The Ferrari Dino 308 GT4 unveiled at the 1973 Paris Auto Show was a stunning departure. The name had become so closely associated with Pininfarina’s curvaceous 246 that this new angular shape by Bertone -- which hadn’t done a Ferrari body in years -- was shocking in comparison.
Add to that
the presence of Ferrari’s first production V-8, the fact that this was the
marque’s first midengine 2+2, and the reality that the car didn’t actually wear
the Ferrari badge, and controversy reigned.
and public didn’t realize was the four-seat Ferrari Dino 308 GT4 was not the
replacement for Pininfarina’s two-seat Ferrari Dino 246. That replacement was still two
years away. This Dino pointed Ferrari in a new direction, a departure enhanced
by the 308 label. It identified Ferrari’s new 3.0-liter V-8, which mounted
transversely behind the small rear seats.
The 1975 Ferrari 308 GT4 didn't originally
wear the Ferrari badge. See more Ferrari images.
As for Bertone’s role, it had recently earned Enzo Ferrari’s confidence by building bodies for Fiat’s Dino 2+2, some of them assembled at the Ferrari plant. “My father gave the (308 GT4) project to Bertone because they had done the Fiat Dino 2+2,” said Piero Ferrari, a fact confirmed by former Bertone man Enzo Prearo. “The result was the Dino GT4. He gave to Pininfarina the two-seat car, and that was the 308 GTB.”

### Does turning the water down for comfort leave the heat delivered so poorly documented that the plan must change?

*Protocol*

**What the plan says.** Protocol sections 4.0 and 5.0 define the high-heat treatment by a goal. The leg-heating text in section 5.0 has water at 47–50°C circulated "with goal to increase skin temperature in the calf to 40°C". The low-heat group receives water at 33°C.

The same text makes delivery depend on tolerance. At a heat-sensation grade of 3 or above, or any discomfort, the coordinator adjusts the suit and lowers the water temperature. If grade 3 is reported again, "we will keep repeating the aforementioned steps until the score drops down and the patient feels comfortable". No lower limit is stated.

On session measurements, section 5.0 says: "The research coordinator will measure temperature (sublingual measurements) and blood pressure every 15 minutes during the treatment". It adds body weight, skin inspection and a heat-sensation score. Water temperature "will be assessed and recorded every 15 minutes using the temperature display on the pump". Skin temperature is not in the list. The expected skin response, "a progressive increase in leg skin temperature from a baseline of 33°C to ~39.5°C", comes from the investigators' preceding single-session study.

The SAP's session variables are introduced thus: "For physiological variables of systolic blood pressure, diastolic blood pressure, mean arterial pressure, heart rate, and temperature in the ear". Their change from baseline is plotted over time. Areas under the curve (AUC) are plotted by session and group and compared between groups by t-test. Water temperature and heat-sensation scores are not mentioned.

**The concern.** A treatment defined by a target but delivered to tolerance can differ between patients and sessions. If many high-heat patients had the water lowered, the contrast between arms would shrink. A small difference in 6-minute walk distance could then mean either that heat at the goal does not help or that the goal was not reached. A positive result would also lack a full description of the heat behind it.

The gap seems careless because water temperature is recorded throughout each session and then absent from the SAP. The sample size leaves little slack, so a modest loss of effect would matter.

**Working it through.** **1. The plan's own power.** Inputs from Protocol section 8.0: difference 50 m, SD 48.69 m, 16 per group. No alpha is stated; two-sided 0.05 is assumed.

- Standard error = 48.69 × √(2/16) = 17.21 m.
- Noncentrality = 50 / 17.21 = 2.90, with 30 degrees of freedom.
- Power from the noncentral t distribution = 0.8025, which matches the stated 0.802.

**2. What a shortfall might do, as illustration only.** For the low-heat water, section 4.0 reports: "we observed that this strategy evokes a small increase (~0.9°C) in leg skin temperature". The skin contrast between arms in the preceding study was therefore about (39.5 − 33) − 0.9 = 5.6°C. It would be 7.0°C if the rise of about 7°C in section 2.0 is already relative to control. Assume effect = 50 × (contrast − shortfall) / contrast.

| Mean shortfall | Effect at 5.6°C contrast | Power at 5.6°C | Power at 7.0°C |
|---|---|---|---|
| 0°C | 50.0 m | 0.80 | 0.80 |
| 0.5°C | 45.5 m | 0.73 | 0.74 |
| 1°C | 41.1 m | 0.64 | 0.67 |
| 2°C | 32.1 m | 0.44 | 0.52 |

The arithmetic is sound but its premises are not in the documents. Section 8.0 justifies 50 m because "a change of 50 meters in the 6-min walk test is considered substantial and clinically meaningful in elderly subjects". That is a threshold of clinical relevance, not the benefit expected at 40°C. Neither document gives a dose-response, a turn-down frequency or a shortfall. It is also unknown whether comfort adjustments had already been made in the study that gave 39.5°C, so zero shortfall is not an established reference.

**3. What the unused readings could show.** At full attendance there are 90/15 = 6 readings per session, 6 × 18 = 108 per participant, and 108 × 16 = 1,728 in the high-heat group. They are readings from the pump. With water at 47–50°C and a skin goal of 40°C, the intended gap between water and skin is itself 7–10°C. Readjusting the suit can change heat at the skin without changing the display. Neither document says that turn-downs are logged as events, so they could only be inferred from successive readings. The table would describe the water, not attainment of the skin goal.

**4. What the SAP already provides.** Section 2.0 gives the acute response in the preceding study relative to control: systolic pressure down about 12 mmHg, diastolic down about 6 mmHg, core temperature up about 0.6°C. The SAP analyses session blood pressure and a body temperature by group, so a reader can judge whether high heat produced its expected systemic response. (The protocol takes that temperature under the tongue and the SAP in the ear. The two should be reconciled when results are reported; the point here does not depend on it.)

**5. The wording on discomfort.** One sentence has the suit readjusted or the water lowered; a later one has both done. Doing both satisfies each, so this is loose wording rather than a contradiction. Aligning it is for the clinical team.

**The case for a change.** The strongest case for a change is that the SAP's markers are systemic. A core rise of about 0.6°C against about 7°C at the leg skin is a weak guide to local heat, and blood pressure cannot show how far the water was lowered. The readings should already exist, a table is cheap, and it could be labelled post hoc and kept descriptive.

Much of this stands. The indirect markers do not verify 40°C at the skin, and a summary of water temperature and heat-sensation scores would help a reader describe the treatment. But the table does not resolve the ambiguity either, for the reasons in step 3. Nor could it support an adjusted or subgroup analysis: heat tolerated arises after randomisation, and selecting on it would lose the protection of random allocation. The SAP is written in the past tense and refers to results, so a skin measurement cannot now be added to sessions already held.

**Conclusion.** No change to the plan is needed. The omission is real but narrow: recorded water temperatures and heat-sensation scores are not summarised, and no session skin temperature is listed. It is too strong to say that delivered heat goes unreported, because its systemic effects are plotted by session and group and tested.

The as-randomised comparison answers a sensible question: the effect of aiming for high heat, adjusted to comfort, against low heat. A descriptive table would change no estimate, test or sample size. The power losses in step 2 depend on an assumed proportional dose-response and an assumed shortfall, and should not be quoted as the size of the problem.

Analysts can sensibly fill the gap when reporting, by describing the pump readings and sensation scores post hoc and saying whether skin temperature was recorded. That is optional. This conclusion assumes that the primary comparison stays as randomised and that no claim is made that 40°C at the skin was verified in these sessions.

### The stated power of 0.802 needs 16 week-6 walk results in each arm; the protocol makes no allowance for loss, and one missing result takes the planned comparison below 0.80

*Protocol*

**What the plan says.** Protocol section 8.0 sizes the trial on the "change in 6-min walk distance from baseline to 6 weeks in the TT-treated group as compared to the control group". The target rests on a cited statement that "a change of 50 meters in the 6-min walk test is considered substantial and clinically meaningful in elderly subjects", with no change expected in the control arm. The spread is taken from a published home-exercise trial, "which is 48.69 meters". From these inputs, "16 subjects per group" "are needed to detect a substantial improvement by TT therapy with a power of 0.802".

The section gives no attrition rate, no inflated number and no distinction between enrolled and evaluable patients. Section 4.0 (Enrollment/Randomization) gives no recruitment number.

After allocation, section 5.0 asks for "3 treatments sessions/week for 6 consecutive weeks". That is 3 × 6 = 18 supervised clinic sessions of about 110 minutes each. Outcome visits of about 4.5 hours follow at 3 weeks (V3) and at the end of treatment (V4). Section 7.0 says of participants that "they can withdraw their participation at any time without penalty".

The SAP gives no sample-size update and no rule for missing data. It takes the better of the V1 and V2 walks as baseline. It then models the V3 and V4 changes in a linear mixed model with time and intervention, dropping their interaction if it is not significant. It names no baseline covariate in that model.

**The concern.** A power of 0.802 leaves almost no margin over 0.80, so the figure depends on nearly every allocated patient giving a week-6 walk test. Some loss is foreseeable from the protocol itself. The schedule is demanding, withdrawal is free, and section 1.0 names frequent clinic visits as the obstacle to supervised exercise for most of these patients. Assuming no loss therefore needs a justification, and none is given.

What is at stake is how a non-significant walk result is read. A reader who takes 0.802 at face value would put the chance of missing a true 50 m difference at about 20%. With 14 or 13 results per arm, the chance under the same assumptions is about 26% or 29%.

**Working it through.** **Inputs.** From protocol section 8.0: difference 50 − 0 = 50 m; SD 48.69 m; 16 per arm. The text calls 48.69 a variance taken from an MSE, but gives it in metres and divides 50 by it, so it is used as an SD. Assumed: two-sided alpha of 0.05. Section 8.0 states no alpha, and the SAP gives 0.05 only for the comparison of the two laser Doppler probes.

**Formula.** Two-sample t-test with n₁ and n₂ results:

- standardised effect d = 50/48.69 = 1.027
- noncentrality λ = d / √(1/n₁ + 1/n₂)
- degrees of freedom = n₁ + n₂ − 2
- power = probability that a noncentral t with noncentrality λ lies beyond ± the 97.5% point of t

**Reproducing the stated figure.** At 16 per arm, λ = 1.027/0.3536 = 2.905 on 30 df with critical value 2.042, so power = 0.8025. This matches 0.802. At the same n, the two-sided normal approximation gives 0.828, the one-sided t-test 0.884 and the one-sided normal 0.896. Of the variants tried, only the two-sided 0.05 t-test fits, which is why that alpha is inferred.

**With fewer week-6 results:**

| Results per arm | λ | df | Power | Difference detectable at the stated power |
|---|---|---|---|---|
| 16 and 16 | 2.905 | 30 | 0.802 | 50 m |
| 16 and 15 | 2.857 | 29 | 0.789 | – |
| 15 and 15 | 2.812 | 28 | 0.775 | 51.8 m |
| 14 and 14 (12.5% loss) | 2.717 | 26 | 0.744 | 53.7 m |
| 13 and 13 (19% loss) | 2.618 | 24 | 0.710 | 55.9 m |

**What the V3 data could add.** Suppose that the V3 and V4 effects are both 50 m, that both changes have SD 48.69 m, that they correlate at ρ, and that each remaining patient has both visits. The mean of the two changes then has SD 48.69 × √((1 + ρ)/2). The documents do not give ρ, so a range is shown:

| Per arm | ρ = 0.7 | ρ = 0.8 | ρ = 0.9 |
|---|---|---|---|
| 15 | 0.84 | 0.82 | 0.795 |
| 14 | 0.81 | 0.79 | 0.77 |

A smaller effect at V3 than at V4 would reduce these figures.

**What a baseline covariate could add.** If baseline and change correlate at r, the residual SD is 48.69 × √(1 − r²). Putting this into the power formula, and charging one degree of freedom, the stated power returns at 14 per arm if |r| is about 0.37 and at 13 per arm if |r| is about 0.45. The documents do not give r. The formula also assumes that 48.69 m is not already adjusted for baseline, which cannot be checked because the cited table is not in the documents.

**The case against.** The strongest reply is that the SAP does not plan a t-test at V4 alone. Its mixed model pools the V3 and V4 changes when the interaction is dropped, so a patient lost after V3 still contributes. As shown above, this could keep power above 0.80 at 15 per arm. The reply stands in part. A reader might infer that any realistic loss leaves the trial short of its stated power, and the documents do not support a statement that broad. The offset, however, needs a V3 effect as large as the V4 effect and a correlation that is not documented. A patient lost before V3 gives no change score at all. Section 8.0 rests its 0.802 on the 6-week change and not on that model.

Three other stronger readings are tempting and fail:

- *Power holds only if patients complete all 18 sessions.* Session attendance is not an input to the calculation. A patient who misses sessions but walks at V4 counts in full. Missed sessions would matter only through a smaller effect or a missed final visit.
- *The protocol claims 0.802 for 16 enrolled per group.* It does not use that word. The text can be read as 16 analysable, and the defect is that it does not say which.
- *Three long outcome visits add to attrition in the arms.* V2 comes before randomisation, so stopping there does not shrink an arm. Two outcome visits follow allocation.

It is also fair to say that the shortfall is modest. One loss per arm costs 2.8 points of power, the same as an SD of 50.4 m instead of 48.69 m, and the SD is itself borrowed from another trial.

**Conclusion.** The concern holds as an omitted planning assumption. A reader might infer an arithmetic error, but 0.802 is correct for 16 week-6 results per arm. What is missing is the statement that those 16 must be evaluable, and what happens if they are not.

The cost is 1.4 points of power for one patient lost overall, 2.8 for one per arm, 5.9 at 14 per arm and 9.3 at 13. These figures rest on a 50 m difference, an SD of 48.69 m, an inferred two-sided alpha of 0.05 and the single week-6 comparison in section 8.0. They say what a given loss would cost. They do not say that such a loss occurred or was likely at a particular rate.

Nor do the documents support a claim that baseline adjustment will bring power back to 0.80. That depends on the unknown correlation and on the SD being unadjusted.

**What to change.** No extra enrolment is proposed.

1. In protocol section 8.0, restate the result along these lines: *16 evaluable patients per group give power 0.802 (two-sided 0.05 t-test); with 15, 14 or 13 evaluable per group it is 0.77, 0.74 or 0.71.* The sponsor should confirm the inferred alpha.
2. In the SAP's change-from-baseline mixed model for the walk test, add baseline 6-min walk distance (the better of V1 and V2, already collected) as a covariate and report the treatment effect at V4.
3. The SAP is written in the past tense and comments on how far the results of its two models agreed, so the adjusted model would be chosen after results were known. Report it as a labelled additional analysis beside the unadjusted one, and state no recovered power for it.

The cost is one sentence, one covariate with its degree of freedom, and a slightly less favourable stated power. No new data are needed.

chief stylist Marcello Gandini remembered Enzo being actively involved in the
design. “It was conceived under his initiative,” Gandini said. “(W)e prepared a
mockup with pedals, four seats, and an engine. (It) could be made longer or
shorter using a hydraulic pump so Ferrari himself could decide on the pedal’s
position and the interior space.”
The interior of the 1975 Ferrari 308 GT4.
Few observers called Bertone’s styling pretty. But criticism weakened once magazines tested the car. Formula 1 champ Emerson Fittipaldi tried one for Italy’s Quattroroute. He found the lines “beautiful for a 2+2” and said it was “one of the best GTs.” Le Mans-winner-turned-journalist Paul Frere noted in his Road & Track test that “it only has eight cylinders ... but by any other standard it is a Ferrari.”
Still, the Ferrari GT4 languished on dealer lots, particularly in the U.S., where it was the only model Ferrari offered at the time. In May 1976 the car finally was badged a Ferrari rather than a Dino, and when Ferrari 308 GT4 production ended four years later, it was Ferrari’s third-best-selling model to that time, at more than 2,800 produced.Ferrari GT4 sidelights include Bertone’s targa-topped one-off Rainbow in 1976, and American importer Luigi Chinetti’s Le Mans prepped version. And in response to the fuel crisis, a Ferrari 208 GT4 with a 2-liter V-8 was made for the Italian market, where engine size was heavily taxed.
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